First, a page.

By Makereta Komai, PACNEWS Editor in Tokyo
Papua New Guinea and the Pacific’s top woman weightlifter, Dika Toua created Olympics history Saturday, when she competed in her fifth Olympics – but bowed out at 10th place to a field of 14 strong lifters.
Toua is not new to making history at the Olympics. In Sydney at the 2000 Games she became the very first female to participate in Olympic weightlifting for females.
At 37, Toua was the oldest athlete in the field and had to change weight category due to the new Olympic weight categories, at these Games, having formerly lifted in the 53kg category.
She competed in Pool B, placed fourth after snatching 72kg and clean and jerked 95kg, lifting a total of 167kg.
Team PNG acknowledged Dika Toua’s historical participation – competing at five Olympic Games, since 2000. She is considered one of PNG’s most successful lifters spanning 21 years of competitive weightlifting at both regional and international level.
“It’s an amazing feeling. You know, when you think about the Olympic Games, your dream is to go to one and maybe the second one,” Toua said. “I’ve never imagined in a million years I’d make it to my fifth, she told journalists in Tokyo.
Toua’s Olympic journey has taken her to Australia, Greece, China, Britain and now Japan, with a best result of sixth at the 2004 Athens Games. She only missed out on the 2016 Rio de Janeiro Olympics, when she stepped aside to give her sister a shot at qualifying in the lightest category. When her sister’s bid was thwarted by financial problems, that spurred Toua to come back and try for Tokyo, where she finished 10th.
She is current Pacific Games champion and won gold in her 53kg category at all Pacific Games since 2002.
Team PNG is proud of Toua’s achievements – flying high the PNG flag in weightlifting.
“It’s a wrap. Dika was the first female athlete to lift at the Sydney Olympics Games in 2000 when women weightlifting was first introduced. She competed in the women’s 48kg event back then.
At the end of competition today, Toua finished 10th out of 14 athletes with the world record lift and gold medal going to China, silver to India and bronze to Indonesia.
Chef de Mission Tamzin Wardley said, “Everyone was so proud of Dika’s achievements especially as her mentor and long-time coach, Paul Coffa was unable to travel to Japan.
“Dika holds a special place in the hearts of the weightlifting community. After two decades of participation at the highest levels around the world, she is a well-known and much admired personality up on the weightlifting platform”.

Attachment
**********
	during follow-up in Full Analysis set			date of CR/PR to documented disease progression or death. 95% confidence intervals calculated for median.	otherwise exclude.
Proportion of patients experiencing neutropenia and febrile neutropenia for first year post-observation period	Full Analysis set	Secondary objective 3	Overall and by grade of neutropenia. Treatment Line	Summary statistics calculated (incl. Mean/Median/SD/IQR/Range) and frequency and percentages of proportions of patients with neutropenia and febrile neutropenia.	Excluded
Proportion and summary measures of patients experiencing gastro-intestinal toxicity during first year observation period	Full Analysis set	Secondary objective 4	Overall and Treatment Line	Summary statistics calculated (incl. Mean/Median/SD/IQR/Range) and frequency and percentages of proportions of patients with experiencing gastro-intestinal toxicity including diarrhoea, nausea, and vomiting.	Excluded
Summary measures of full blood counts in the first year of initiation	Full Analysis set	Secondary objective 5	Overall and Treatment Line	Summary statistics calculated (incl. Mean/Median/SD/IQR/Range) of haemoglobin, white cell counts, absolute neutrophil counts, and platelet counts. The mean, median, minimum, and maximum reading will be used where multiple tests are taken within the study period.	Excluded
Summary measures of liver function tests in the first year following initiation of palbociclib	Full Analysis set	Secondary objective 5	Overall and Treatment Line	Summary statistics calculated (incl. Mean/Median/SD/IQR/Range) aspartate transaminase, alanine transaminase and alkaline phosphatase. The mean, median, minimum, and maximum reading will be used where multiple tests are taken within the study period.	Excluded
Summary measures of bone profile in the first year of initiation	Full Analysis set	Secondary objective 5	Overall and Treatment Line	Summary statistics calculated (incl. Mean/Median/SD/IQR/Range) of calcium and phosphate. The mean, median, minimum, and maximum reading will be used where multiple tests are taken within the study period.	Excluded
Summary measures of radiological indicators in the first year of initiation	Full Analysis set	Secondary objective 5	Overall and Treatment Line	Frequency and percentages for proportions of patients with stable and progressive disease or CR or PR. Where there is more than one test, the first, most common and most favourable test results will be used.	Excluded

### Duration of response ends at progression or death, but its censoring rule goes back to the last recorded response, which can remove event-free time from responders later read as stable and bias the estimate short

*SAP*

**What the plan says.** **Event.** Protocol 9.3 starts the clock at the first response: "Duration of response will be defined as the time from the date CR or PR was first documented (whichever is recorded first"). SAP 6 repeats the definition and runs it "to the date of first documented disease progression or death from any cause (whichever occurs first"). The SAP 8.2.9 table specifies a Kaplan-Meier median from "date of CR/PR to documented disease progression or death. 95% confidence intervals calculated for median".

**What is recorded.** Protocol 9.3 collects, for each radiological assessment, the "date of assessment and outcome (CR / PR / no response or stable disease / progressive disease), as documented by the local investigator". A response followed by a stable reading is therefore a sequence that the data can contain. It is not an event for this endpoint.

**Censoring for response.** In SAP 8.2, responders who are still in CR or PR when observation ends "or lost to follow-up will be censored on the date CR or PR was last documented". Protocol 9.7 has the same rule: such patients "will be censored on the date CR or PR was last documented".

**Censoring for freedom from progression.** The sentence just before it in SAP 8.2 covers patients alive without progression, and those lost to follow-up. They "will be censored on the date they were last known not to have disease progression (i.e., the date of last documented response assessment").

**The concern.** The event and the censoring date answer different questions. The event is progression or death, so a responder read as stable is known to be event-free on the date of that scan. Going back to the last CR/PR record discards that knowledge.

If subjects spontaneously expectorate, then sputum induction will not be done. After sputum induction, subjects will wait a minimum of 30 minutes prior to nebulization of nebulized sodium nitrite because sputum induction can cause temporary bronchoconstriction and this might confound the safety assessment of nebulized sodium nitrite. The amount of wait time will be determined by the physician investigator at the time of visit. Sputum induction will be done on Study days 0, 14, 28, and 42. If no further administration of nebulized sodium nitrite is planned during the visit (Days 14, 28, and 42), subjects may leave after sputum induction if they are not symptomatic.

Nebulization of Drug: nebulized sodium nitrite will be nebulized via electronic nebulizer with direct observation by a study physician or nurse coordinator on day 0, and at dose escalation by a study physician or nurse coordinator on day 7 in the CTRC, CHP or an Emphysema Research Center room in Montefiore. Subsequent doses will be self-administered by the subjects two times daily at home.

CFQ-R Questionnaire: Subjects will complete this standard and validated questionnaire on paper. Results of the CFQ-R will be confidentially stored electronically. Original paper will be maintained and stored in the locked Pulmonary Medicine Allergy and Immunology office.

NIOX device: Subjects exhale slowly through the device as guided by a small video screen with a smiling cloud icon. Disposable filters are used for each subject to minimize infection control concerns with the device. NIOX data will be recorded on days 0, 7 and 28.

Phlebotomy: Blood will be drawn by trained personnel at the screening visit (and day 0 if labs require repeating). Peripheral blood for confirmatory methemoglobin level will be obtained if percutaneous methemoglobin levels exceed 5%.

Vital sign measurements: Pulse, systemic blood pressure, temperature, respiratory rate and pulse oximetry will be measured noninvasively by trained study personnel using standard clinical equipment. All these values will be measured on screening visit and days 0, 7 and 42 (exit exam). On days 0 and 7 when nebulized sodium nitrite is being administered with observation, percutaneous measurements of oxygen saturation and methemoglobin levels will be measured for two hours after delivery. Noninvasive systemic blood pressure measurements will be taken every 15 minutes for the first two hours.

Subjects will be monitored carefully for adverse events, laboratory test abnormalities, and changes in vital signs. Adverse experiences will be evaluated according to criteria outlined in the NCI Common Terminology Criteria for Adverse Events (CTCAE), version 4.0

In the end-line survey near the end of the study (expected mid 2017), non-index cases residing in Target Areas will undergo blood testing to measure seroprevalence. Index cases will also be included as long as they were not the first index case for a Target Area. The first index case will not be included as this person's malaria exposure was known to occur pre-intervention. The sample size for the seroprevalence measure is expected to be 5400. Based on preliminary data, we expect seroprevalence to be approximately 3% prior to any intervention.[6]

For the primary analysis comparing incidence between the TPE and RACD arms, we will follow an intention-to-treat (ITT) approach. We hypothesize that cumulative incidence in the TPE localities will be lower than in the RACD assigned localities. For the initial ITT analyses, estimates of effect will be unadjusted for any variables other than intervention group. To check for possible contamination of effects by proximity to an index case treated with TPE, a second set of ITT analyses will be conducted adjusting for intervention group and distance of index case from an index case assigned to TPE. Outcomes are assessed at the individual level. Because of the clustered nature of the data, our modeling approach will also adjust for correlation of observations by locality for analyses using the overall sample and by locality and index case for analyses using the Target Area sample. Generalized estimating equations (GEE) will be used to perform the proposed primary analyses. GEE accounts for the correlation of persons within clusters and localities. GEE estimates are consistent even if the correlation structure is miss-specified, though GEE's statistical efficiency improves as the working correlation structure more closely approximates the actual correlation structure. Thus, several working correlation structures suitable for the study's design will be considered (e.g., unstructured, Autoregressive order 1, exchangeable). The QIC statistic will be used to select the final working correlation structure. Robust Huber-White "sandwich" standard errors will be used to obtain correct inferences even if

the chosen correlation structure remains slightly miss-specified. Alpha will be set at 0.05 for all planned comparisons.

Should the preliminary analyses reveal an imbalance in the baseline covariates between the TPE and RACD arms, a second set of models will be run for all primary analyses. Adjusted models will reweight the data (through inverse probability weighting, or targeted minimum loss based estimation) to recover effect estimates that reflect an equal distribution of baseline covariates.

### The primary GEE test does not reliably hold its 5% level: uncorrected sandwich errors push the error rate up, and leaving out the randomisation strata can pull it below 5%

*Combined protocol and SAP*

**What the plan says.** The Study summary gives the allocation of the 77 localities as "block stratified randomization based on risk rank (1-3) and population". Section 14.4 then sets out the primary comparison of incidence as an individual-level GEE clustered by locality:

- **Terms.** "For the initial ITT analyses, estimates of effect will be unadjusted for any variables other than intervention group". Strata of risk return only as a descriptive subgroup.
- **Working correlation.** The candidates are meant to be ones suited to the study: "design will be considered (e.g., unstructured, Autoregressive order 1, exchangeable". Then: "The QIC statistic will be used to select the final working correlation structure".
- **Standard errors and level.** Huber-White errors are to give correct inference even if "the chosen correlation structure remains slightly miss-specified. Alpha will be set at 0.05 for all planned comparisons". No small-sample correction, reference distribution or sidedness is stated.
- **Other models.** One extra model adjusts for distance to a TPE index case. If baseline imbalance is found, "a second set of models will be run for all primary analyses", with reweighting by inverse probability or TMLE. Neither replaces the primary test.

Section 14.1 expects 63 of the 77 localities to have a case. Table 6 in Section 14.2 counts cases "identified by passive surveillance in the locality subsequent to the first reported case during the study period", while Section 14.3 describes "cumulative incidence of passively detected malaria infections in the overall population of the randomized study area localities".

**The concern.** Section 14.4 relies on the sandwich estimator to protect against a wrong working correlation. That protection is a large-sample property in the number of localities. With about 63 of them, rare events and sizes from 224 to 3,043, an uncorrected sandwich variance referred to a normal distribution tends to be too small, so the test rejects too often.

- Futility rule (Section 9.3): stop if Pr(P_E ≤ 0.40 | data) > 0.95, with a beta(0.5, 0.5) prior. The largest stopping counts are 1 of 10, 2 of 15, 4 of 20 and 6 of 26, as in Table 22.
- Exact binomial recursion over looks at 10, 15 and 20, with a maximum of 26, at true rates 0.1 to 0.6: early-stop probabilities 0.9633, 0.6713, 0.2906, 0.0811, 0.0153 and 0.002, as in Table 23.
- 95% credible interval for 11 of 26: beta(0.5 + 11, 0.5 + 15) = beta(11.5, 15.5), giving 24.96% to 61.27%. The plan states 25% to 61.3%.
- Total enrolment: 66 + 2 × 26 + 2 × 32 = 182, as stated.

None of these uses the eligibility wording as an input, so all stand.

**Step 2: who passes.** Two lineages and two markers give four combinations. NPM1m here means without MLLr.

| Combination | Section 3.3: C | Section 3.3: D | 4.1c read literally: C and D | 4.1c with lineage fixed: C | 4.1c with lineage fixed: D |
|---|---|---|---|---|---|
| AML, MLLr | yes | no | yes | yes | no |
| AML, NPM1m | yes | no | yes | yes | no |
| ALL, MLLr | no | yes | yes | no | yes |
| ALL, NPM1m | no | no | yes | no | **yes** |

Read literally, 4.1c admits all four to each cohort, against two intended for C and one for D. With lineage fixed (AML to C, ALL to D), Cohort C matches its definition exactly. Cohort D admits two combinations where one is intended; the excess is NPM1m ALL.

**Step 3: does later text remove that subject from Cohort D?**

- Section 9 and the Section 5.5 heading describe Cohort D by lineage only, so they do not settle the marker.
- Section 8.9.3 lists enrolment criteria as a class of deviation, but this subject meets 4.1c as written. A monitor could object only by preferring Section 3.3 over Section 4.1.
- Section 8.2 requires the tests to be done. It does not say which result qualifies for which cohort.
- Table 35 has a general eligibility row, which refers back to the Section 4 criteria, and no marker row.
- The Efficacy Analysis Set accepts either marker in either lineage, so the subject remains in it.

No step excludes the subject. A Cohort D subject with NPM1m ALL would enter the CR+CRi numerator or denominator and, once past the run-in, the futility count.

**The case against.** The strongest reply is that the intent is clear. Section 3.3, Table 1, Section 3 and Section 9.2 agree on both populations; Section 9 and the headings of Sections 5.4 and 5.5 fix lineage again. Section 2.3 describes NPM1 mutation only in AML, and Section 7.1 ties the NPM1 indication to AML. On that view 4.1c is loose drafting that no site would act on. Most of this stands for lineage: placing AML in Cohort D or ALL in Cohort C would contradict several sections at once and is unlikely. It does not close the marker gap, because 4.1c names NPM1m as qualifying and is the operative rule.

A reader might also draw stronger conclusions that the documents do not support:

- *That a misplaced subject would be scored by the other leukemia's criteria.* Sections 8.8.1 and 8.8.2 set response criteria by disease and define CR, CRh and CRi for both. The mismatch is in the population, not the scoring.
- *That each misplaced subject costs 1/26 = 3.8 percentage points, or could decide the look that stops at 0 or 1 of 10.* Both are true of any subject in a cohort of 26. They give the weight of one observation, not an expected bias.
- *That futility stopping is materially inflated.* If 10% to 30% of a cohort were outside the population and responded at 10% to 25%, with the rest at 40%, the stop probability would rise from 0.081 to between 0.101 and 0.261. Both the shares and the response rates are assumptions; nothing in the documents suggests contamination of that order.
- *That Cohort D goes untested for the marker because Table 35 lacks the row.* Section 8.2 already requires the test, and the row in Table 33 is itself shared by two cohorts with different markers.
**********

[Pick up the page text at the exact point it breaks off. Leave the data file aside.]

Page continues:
“We have members of the press and officials coming up to anyone in a Team PNG uniform to tell us how much they admire her.
“Her role as an ambassador for our country cannot be overstated, said Wardley.
Another Pacific athlete that competed Saturday was Vanuatu’s Riilio Rio, in the repechage race in the Men’s single scull rowing competition. He finished third with a time of 8.17.00, slower than his first race on Friday.
Fiji’s first athlete to compete at the Tokyo 2020 Games, Sally Yee put up a strong fight against Guyana’s Chelsea Edghill but went down 5-11, 11-4,3-11, 6-11 and 8-11.
Samoa’s welterweight boxer, Marion Faustino Ah Tong also went down to a strong and powerful opponent, Zambia’s Stephen Zimba who won by unanimous 5-0 points from the five judges.
Competition continues Sunday for five Pacific athletes in swimming (Taeyanna Adams-FSM), women’s radar radial sailing (Sophie Morgan-Fiji), men’s 67kg weightlifting (Ruben Katouatau-Kiribati), men’s 61kg weightlifting (Morea Baru-PNG) and boxing lightweight category (John Ume-PNG).
Meanwhile strong winds and rain forecast for Japan for Monday has prompted the Tokyo2020 Olympic Games to reschedule part of the rowing competition scheduled for Monday to Sunday and the heats in the men’s and women’s eights set down for Sunday were moved to Saturday.
According to the Japan Meteorological Agency, a typhoon hit the Ogasawara Islands, south of Tokyo, late Friday. Forecasts show that the storm, which was upgraded to a typhoon is slowly moving north and could affect the Tokyo region on Tuesday.
At a news briefing today, Christophe Dubi, the sports director for the International Olympic Committee, said no major schedule changes were planned other than those for rowing.
PACNEWS coverage of Tokyo 2020 is made possible with travel support through a long standing partnership with the Oceania National Olympic Committee (ONOC)